This past summer, three of my regular patients died. In the client population I care for, complex illnesses, poor prognosis and greatly advanced age are the norm. Yet when someone whom I have come to know passes away, it still comes as a shock.
The profession of nursing is as much an art as it is a science. In an increasingly technologically advanced healthcare system, nurses may feel that computer programming is a mandatory skill. Nurses are expected to handle computerized pumps, monitors, even patient records. In school, our brains are crammed with pathology, physiology, biology, pharmacology, theory, not to mention the practical skills we need in order to provide quality care. There seems little time to learn the art of nursing.
It’s only when we allow ourselves to encounter the human side of our patients that we begin to develop the art, develop the heart of nursing. We need to give ourselves the time and permission to look well beyond the clinical diagnosis and get to know the person – their concerns, fears and hopes.
The danger is we become too attached, that we lose our professional objectivity. Only with experience and maturity do we learn to care for the person but still maintain nursing objectivity that is important for seeing the illness with the proper perspective.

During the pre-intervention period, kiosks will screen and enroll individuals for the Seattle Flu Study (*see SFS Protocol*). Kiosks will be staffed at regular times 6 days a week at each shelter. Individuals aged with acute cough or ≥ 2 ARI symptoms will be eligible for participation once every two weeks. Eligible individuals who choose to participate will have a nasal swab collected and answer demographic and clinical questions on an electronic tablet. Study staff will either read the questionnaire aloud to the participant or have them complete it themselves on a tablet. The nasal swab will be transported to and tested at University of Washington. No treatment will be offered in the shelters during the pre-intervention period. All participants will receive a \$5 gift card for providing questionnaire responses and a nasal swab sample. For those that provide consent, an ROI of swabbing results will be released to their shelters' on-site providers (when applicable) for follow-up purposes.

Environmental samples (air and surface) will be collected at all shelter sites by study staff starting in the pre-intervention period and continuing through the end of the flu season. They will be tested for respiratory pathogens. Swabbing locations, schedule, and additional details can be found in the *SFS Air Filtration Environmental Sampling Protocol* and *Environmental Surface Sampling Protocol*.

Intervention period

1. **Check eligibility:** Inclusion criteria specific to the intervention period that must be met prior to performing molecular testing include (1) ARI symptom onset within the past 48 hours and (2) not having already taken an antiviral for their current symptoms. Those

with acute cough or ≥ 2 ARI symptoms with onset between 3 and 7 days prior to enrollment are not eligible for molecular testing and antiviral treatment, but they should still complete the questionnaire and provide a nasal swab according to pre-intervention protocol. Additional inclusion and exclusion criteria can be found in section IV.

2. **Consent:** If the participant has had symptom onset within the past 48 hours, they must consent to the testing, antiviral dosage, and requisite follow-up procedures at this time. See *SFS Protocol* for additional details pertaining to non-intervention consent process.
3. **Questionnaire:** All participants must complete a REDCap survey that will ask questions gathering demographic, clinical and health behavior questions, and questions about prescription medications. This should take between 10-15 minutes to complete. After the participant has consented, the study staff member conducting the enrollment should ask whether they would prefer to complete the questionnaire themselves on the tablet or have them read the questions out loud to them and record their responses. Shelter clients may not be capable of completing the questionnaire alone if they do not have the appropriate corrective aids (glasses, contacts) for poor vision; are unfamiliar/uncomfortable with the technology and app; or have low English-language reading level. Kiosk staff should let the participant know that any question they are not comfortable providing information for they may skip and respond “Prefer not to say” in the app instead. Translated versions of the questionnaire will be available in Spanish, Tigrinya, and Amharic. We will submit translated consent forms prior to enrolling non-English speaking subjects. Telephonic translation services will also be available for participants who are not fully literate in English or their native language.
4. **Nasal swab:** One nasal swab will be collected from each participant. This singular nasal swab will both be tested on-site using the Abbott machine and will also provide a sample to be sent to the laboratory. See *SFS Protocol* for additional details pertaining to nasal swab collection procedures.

Those of us who work in the community – the visiting nurses – have the added challenge of seeing our patients in their home environment. This makes objectivity harder since we get to know our patients on a deeper level in their home. We become familiar with the smells wafting from the kitchen, their favourite chair, the soap operas on TV, even their ragged old housecoat. The nurse gets treated more like a guest with offers of a meal which professionally, we politely decline; a piece of home-baked goodness wrapped carefully and slipped into our hand because “you have a long day ahead;” a blessing with holy water on the forehead because “you take such good care of me.” That’s the heart of nursing.
So when a patient dies, we allow ourselves to let down our objective guard just for a little while so that we can mourn the friend we’ve lost. I commend my deceased patients to the mercy of God and to the care of Mother Mary whether or not they are believers. The person is still a child of God whether they know it or not. I say I do it for them, but I think I do it more to console myself.
I prayed for each of the three patients I lost this summer and gave my condolences to their families. And then I put up my finely-honed nursing objectivity and carried on.